This brief section about the role of the 9th Battalion, 3rd Parachute Regiment is included mainly for background information to understand the rest of my article. There are numerous articles explaining in great detail the role of the 9th Battalion and the 6th Airborne Division, to which they formed a part for D-Day. For the 60th Anniversary documentary the BBC re-enacted the attack on the Merville Battery for a drama-documentary entitled 'D-Day 6.6.44'. An official BBC book by Dan Parry, published in collaboration with the Imperial War Museum ties in with the film. Both this book and the film draw upon the first-hand testimonies of three former paratroopers with the 9th Battalion: Lieutenant Colonel Terence Otway (Commanding Officer), Lieutenant Alan Jefferson and Private Sid Capon.

 

In 1944, the Merville Battery had four guns in casemates overlooking what was to become 'Sword Beach' where the 3rd British Infantry Division was due to land on 'D-Day'. Lieutenant Colonel Terence Otway arranged to have a life-size replica of the Battery constructed on Salisbury Plain and the 750 men in the unit practiced trained by 'attacking' the replica.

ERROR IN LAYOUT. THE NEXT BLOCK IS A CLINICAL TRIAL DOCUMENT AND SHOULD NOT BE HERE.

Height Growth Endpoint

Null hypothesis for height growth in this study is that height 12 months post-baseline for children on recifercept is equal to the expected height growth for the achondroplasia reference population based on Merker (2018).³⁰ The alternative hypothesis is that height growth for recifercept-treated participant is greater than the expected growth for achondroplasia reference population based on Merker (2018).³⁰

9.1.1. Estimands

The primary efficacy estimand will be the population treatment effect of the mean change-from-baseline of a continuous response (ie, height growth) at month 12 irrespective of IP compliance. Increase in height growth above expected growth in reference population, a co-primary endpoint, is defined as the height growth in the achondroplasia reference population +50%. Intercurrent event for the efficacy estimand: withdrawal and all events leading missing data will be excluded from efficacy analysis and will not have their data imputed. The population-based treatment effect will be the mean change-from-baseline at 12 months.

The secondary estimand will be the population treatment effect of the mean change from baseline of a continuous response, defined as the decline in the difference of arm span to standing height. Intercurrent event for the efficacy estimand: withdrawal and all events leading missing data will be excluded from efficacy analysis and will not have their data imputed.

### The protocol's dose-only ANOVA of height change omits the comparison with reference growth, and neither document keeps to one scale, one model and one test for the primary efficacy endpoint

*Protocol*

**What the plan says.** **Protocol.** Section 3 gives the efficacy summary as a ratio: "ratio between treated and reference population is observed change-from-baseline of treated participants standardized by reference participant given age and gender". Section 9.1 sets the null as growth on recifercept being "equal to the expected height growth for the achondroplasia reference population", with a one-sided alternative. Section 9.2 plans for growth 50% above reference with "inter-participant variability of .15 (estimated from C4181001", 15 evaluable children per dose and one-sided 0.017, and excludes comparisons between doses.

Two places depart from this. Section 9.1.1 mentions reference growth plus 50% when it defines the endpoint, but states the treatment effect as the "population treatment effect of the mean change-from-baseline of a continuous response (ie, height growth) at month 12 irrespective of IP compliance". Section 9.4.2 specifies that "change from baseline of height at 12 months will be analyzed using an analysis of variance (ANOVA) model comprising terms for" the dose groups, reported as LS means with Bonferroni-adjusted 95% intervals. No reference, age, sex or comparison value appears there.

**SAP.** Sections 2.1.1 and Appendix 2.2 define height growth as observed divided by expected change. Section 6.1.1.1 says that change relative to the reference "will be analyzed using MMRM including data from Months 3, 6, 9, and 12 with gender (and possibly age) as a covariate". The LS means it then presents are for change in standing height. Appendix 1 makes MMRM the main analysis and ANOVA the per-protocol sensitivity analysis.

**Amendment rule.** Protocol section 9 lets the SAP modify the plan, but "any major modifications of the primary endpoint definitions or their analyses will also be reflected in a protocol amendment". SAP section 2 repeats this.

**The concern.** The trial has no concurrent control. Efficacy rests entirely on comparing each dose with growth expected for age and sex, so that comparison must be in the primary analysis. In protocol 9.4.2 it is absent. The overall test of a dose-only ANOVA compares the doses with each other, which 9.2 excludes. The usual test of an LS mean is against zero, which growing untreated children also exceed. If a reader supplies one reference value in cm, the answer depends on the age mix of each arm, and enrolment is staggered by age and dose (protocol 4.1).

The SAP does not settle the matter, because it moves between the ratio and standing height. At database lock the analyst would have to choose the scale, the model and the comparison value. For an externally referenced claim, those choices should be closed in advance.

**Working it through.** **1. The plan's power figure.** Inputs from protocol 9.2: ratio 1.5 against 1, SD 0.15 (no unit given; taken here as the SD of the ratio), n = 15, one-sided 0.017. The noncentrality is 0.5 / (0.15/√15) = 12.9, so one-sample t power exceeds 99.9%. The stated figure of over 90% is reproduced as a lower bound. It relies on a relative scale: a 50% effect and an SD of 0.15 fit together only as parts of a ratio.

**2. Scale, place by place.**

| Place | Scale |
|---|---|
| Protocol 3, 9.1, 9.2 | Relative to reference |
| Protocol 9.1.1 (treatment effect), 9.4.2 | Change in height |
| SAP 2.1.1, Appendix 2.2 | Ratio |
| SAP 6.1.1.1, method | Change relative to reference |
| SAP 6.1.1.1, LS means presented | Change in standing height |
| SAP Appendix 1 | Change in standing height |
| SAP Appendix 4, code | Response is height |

As a result of this thorough training, the eventual plan was that about 60 paratroopers would go in gliders with the heavy equipment while the rest would land by parachute. The battalion would assemble in a wood a little over a mile away from Merville, and they would then proceed to the Battery and put it out of action.

 

On D-Day, very little went as planned for the 9th Battalion paratroopers. Most of them ended up scattered over a wide area rather than concentrated in a small area to meet at a pre-arranged rendezvous. In fact by 02.50h only 150 men had made the rendezvous location. The equipment gliders went down into the English Channel because the tow-ropes snapped. While Jim was on board his aeroplane crossing the Channel he was saying his prayers, especially the 'Act of Contrition'. Although Jim lost his rifle and bugle after jumping from the aircraft, he was one of those who actually made it to the rendezvous location on time.